Samar caves amaze tourists, shelter local evacuees

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Sohoton and Panhulugan Caves have been the prime tourist destinations in Basey, Samar but unknown to many the same caves served as shelters for local families when the Yolanda supertyphoon hit the province in November, 2013 and Ruby in December, 2014.

Sohoton Natural Bridge National Park
The Sohoton Natural Bridge National Park is Basey, Samar’s premier tourist destination. Its main attractions are the Sohoton and Panhulugan Caves [via Philstar]

The two strong typhoons damaged homes and livelihood, with Yolanda packing 315-kph winds and Ruby causing Cadac-an River to overflow. However, Barangay Guirang in Basey posted zero casualties.

The secret to the village survival? Its caves.

Visitacion Colinayo, chairwoman of the barangay, orchestrated the relocation of the village folk to the caves anticipating the storm damage. Colinayo said she had the caves set up as evacuation centers with generators, water, dried fish, canned food and rice.

Around 195 families were reported to have sought shelter inside Sohoton Cave’s 16-foot-high cavern. Sohoton is reputed to be Southeast Asia’s 3rd largest cave which can fit at least 500 persons.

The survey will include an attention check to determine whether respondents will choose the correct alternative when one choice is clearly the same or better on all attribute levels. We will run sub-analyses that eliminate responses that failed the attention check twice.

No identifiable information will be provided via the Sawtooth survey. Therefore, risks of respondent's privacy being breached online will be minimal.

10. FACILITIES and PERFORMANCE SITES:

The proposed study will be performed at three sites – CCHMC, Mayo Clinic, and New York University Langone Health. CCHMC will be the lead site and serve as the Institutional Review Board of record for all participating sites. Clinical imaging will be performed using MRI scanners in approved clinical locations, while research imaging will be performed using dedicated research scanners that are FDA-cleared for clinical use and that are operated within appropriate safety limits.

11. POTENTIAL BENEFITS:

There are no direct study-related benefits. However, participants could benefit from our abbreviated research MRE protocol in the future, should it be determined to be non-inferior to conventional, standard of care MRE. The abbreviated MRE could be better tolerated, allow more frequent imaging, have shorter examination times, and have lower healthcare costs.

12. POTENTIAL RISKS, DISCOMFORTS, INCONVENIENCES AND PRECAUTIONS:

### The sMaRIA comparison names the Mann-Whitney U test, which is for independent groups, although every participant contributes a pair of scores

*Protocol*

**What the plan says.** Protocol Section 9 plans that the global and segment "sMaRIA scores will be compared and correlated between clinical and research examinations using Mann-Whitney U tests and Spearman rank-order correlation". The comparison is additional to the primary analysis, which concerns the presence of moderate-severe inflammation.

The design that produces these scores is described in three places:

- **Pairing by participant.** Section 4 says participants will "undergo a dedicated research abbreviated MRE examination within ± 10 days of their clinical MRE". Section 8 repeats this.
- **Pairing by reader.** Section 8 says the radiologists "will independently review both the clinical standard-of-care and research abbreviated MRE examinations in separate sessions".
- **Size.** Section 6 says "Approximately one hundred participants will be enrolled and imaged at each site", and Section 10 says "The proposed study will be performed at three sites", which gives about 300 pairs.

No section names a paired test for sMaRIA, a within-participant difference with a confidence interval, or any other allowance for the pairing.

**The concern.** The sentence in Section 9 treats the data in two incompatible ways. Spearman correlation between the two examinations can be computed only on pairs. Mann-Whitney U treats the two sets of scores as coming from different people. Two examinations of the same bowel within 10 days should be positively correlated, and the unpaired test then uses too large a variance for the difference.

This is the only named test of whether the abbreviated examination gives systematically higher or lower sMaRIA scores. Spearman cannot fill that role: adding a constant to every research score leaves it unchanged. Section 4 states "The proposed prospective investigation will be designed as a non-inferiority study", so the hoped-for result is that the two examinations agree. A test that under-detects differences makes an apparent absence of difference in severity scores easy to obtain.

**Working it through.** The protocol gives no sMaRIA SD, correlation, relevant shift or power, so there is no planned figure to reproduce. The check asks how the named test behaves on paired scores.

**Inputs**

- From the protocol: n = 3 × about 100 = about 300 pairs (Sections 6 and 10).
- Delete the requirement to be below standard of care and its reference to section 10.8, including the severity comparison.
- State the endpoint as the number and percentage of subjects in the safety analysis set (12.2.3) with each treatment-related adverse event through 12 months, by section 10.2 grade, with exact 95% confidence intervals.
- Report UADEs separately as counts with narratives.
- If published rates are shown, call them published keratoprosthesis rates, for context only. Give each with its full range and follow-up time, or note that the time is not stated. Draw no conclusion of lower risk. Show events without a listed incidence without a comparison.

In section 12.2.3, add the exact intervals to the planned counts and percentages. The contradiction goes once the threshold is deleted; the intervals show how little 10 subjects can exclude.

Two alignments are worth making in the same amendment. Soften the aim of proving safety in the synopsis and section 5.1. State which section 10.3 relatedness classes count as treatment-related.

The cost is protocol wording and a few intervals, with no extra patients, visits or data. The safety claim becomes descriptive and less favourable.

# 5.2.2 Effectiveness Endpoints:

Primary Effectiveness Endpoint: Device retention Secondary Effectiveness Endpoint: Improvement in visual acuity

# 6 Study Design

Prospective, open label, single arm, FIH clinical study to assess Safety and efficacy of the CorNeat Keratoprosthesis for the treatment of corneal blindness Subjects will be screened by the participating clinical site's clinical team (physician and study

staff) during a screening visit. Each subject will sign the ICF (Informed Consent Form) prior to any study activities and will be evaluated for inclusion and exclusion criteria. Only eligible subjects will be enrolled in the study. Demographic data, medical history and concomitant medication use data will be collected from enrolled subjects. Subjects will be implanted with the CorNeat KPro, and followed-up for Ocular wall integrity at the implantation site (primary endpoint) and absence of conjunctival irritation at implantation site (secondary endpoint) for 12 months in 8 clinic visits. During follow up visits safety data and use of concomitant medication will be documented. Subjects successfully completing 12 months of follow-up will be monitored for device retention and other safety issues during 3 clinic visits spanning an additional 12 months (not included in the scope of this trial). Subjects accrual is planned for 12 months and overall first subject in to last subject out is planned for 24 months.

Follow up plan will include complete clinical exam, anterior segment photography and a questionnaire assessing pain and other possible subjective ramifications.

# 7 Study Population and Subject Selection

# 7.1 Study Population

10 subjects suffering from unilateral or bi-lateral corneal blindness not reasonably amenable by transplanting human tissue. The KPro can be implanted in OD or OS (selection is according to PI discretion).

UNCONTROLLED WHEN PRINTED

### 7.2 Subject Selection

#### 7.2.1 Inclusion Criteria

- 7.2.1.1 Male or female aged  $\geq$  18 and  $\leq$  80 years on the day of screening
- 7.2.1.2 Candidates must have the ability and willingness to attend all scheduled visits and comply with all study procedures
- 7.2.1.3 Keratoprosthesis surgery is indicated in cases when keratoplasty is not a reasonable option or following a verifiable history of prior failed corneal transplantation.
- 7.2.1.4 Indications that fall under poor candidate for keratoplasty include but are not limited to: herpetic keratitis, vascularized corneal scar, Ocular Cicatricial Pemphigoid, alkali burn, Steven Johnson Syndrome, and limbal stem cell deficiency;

The villagers stayed in four Basey caves for at least a week while their houses were being rebuilt.

When the Provincial Disaster Risk Reduction and Management Council (PDRRMC) came to the village to take them to a different evacuation center, the locals declined the offer and stayed in the Samar caves.

“We didn’t have to worry despite the strong winds outside or the rising waters from the river below. The cave was high enough and its sturdy walls kept us dry and safe. It was better than staying in an overcrowded evacuation center,” Chairwoman Colinayo told the Philippine Star.

The caves of Barangay Guirang were not the only safe havens for villagers during typhoons. There were reports of Sikob and Tarambungan Caves in Guiuan, Eastern Samar used as shelters for evacuees.

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